eDiscovery Daily Blog

Florida Has a New eDiscovery Checklist: eDiscovery Best Practices

One of the best things about speaking at The Master’s Conference is that you get to see other great sessions and presentations as well.  During the Orlando event earlier this week, one of the sessions was presented by Ralph Losey, a regular thought leader interviewee on this blog, who discussed revisions and amendments to a notable Local Rule on Pretrial Procedure in Civil Actions.  Those amendments include an excellent new 33 point eDiscovery checklist.

As Ralph discussed during the session and covered on his excellent E-Discovery Team® blog here (side note: you’ve got to love any blog post with two pictures of Milton from Office Space), the United States District Court for the Southern District Court of Florida is now revising its Local Rule 16.1 on Pretrial Procedure in Civil Actions (here’s a link to the Local Rules with the revisions, including the Administrative Order regarding the amended Rules).  The amendments will go into effect on December 1, 2017.  As Ralph noted, the main revision in the local rules is the addition of a new subsection (K) under 16.1(b)(2) Conference Report that lists what must be included in the attorneys’ report:

(K) any issues about: (i) disclosure, discovery, or preservation of electronically stored information, including the form or forms in which it should be produced; (ii) claims of privilege or of protection as trial-preparation materials, including — if the parties agree on a procedure to assert those claims after production — whether to ask the court to include their agreement in an order under Federal Rule of Evidence 502: and (iii) when the parties have agreed to use the ESI Checklist available on the Court’s website (www.flsd.uscourts.gov), matters enumerated on the ESI Checklist;

Ralph calls the rule revision and checklist a “fine addition” to the local rules, indicating that his only complaint is that the rule change doesn’t go far enough on Federal Rule of Evidence 502 and Rule 502(d) orders for non-waiver of privilege (which we’ve covered several times on this blog, most recently here).  His only criticism of the checklist is its use of non-descript bullet points, instead of numbering.  So, Ralph in his blog post and also in a handout from this week’s session, changed the bullet points to Roman numeral letters for easier referencing.  He also provided comments regarding each of the items (in blue italics, so they’re easily distinguishable).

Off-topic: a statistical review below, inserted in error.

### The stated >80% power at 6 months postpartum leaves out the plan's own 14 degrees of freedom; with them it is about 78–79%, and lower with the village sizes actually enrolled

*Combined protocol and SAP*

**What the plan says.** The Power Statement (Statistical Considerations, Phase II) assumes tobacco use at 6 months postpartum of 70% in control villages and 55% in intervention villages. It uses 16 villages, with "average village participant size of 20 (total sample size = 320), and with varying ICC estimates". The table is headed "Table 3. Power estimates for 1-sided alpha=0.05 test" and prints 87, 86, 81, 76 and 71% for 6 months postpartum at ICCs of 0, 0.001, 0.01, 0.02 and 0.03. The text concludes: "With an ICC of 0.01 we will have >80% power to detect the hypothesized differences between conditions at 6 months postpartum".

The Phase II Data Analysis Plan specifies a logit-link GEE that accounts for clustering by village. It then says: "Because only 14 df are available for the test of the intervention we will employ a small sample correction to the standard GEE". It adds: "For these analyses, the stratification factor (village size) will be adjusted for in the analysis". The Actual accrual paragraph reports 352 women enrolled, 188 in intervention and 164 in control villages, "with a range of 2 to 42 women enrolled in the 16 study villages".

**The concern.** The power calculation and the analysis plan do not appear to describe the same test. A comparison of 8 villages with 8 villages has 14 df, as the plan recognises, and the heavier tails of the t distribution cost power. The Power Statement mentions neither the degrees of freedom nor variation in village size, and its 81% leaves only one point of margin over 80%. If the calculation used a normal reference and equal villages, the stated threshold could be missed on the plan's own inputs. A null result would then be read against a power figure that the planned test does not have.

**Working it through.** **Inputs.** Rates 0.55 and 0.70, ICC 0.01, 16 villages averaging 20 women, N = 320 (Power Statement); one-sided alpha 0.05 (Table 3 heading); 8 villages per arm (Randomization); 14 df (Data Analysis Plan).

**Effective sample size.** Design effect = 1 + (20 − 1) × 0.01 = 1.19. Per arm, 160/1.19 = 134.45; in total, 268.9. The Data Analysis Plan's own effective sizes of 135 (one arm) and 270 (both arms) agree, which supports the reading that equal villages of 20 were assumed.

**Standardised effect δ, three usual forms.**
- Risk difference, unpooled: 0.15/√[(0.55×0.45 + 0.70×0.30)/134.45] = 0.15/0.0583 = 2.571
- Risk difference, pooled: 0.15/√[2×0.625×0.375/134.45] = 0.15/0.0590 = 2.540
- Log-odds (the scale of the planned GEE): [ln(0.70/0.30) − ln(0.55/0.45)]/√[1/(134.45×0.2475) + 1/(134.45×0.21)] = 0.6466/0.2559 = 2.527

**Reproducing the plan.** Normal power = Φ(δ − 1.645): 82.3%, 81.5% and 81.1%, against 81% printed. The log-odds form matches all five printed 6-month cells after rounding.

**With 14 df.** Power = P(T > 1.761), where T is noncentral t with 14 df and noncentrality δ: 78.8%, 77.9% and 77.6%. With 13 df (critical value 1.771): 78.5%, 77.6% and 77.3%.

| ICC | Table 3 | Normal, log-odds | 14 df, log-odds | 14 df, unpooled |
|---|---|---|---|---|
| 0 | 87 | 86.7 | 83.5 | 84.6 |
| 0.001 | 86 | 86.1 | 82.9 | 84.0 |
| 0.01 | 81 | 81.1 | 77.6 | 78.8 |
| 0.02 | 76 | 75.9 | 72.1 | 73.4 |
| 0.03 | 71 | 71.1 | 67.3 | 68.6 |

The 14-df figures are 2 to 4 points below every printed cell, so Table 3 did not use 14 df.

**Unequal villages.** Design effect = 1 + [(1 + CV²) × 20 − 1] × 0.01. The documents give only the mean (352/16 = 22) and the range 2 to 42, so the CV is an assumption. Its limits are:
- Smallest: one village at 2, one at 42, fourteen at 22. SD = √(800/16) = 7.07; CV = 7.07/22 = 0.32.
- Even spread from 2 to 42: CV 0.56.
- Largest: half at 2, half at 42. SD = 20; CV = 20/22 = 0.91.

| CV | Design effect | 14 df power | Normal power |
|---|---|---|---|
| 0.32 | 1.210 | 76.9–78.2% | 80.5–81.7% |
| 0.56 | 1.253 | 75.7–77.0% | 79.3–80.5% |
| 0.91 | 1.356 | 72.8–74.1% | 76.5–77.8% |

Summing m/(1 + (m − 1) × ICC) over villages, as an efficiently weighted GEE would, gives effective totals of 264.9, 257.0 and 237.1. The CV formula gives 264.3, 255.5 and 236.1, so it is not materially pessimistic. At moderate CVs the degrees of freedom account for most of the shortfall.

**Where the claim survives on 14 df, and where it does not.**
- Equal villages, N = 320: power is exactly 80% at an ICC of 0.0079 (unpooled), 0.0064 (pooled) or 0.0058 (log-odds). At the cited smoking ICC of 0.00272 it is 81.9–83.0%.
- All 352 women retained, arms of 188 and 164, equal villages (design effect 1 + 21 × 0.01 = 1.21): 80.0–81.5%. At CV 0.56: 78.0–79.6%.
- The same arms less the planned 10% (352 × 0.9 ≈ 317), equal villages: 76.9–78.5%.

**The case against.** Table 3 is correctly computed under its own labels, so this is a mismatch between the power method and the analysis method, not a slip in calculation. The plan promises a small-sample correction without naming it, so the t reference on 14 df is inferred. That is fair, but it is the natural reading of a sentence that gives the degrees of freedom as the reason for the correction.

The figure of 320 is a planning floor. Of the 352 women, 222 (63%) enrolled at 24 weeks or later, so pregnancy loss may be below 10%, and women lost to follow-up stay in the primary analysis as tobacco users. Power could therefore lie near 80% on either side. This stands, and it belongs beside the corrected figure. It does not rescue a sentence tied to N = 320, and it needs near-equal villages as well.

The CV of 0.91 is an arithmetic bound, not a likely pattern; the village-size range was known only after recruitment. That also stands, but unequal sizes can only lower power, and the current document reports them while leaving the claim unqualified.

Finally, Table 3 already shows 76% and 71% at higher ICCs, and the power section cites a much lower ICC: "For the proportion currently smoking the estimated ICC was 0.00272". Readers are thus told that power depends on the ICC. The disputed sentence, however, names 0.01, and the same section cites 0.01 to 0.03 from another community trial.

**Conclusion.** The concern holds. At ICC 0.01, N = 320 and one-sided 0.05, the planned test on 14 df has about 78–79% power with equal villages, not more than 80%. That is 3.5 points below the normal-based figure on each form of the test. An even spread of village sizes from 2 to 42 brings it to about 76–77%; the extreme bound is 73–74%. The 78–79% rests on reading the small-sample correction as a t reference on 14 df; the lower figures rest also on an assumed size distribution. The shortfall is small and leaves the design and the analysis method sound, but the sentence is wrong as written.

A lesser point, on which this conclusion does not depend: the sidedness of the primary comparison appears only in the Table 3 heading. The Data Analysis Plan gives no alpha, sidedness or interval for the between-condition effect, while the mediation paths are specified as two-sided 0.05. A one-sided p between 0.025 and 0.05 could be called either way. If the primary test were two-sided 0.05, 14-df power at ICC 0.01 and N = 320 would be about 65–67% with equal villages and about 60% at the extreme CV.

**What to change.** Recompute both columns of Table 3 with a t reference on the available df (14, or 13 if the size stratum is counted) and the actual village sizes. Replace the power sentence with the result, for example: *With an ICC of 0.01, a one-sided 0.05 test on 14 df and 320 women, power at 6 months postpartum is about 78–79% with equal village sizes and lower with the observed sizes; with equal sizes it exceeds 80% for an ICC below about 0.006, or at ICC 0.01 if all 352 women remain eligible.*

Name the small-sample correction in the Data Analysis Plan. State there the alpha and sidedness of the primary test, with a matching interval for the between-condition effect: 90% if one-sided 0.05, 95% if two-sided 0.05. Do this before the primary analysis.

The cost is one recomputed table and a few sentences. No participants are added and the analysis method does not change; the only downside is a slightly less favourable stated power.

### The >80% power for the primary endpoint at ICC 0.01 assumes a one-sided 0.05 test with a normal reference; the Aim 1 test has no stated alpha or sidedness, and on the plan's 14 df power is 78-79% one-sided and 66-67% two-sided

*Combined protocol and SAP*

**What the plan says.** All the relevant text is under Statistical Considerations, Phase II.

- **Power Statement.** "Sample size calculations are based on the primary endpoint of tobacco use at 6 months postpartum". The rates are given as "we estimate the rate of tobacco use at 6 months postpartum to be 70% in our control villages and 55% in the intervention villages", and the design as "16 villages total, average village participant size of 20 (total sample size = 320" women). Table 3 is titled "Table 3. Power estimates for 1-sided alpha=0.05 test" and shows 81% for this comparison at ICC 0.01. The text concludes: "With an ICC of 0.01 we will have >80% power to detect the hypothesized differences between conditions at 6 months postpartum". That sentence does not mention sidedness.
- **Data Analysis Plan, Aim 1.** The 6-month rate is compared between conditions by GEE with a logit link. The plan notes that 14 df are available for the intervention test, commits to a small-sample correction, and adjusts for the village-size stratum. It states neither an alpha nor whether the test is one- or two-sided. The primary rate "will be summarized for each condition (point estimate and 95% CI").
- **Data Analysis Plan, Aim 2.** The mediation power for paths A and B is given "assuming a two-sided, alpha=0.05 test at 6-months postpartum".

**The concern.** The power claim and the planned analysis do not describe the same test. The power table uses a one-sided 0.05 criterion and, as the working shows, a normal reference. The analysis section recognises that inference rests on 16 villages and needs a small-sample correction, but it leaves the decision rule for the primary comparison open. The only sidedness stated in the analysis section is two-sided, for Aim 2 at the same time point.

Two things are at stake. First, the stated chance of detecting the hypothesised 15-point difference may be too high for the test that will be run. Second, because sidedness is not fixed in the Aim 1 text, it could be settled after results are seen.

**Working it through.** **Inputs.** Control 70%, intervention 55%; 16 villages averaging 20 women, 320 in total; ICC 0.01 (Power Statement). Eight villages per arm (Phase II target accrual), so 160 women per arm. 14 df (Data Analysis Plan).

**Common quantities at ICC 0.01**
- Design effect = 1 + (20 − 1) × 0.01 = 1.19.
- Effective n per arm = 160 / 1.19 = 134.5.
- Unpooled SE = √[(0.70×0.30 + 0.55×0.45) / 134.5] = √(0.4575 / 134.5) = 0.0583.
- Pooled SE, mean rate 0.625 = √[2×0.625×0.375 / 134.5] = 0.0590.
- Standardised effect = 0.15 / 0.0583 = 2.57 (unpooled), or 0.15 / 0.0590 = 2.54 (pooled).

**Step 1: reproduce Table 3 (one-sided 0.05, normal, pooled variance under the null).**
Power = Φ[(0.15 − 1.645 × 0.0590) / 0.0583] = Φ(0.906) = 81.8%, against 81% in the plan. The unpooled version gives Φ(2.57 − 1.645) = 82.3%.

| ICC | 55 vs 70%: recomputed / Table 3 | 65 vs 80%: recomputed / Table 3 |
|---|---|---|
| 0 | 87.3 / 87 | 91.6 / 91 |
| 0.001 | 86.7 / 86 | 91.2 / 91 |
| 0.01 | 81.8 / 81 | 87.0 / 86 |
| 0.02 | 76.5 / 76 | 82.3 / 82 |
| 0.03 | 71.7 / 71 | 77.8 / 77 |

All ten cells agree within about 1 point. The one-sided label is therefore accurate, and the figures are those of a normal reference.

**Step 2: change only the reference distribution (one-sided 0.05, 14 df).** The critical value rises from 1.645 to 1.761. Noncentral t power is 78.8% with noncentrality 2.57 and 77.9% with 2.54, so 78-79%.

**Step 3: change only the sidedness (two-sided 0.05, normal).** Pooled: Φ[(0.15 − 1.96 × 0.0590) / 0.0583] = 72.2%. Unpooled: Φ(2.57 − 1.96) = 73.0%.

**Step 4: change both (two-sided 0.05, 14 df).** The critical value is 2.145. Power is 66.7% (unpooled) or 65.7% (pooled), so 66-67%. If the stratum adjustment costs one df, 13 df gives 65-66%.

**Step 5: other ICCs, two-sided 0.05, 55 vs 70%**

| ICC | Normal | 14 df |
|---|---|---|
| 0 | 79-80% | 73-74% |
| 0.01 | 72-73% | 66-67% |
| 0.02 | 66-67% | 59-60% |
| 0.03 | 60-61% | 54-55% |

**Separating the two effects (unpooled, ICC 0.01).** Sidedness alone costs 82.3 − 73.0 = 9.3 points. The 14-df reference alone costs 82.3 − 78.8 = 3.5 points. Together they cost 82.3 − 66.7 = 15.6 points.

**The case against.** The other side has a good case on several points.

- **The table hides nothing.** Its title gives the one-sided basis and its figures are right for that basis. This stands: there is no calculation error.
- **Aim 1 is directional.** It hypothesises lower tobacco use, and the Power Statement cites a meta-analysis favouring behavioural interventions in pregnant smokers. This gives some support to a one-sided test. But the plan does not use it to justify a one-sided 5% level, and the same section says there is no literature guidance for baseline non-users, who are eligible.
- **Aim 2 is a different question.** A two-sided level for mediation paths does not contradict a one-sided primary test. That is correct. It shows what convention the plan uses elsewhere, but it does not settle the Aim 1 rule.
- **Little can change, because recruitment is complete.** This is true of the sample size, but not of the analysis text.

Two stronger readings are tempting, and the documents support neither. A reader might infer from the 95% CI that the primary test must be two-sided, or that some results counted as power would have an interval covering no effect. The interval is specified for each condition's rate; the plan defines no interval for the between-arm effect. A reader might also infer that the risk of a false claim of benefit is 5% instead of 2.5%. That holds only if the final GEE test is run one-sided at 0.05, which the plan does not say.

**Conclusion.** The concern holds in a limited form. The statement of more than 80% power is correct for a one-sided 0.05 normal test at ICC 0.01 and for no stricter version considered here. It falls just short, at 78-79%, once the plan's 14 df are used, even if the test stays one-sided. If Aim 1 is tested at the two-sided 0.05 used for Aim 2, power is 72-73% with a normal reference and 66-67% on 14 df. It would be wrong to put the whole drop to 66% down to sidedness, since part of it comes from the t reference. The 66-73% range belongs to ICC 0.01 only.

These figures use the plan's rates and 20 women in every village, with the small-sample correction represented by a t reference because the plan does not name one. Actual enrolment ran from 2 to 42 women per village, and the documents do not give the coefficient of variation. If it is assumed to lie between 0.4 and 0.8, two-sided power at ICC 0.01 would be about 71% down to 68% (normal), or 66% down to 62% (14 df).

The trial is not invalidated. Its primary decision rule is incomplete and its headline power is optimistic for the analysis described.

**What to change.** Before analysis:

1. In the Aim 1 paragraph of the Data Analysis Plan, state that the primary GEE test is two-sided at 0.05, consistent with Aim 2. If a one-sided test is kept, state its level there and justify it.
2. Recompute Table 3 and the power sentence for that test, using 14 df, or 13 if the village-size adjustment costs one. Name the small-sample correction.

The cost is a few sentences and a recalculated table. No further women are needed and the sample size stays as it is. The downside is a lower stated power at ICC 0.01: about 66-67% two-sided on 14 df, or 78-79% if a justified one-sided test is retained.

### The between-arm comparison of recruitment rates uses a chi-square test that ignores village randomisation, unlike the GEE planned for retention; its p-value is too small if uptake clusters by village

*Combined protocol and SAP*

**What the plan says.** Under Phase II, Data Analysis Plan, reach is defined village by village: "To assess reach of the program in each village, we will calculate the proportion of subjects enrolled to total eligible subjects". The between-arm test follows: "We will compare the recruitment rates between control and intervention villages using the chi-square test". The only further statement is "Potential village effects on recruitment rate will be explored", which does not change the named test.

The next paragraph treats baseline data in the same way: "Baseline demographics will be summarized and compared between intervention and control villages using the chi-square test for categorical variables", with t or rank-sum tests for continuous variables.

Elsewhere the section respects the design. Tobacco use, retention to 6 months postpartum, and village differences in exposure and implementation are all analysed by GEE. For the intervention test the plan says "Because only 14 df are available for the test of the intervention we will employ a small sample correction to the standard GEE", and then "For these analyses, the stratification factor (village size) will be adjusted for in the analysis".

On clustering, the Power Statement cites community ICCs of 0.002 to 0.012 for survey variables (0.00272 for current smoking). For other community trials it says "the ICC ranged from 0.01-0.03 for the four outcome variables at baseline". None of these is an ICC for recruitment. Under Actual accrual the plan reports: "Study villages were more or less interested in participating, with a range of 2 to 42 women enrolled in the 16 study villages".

With that in mind, here are the eight categories contained within the ESI checklist (number of items in each section in parentheses):

I. Preservation (7 items)

II. Liaison (1 item)

III. Informal Discovery About Location and Types of Systems (4 items)

IV. Proportionality and Costs (6 items)

V. Search (2 items)

VI. Phasing (6 items)

VII. Production (4 items)

VIII. Privilege (3 items)

A couple of the most notable categories is the idea of having an eDiscovery liaison for each party (which I think is a great way to help ensure a smooth discovery process) and the option and approach of conducting discovery in phases (which is also a great idea to help prioritize production of ESI and keep the process moving forward).

Regardless, it’s a great resource and guide, whether you’re in Florida or not.  A copy of the checklist (again, with Ralph’s comments) can be found here.

So, what do you think?  Do you use a checklist to guide you through the discovery process? As always, please share any comments you might have or if you’d like to know more about a particular topic.

Disclaimer: The views represented herein are exclusively the views of the author, and do not necessarily represent the views held by CloudNine. eDiscovery Daily is made available by CloudNine solely for educational purposes to provide general information about general eDiscovery principles and not to provide specific legal advice applicable to any particular circumstance. eDiscovery Daily should not be used as a substitute for competent legal advice from a lawyer you have retained and who has agreed to represent you.

2 comments
  • Michelle Kovitch

    Absolutely! Such a great idea and folds right into the legal workflow of documentation. Often you may not recall why this decision or that decision was made throughout the life of the case. If later you’re challenged, it is the best resource for recollection and serves as one of your many defensible repeatable processes.

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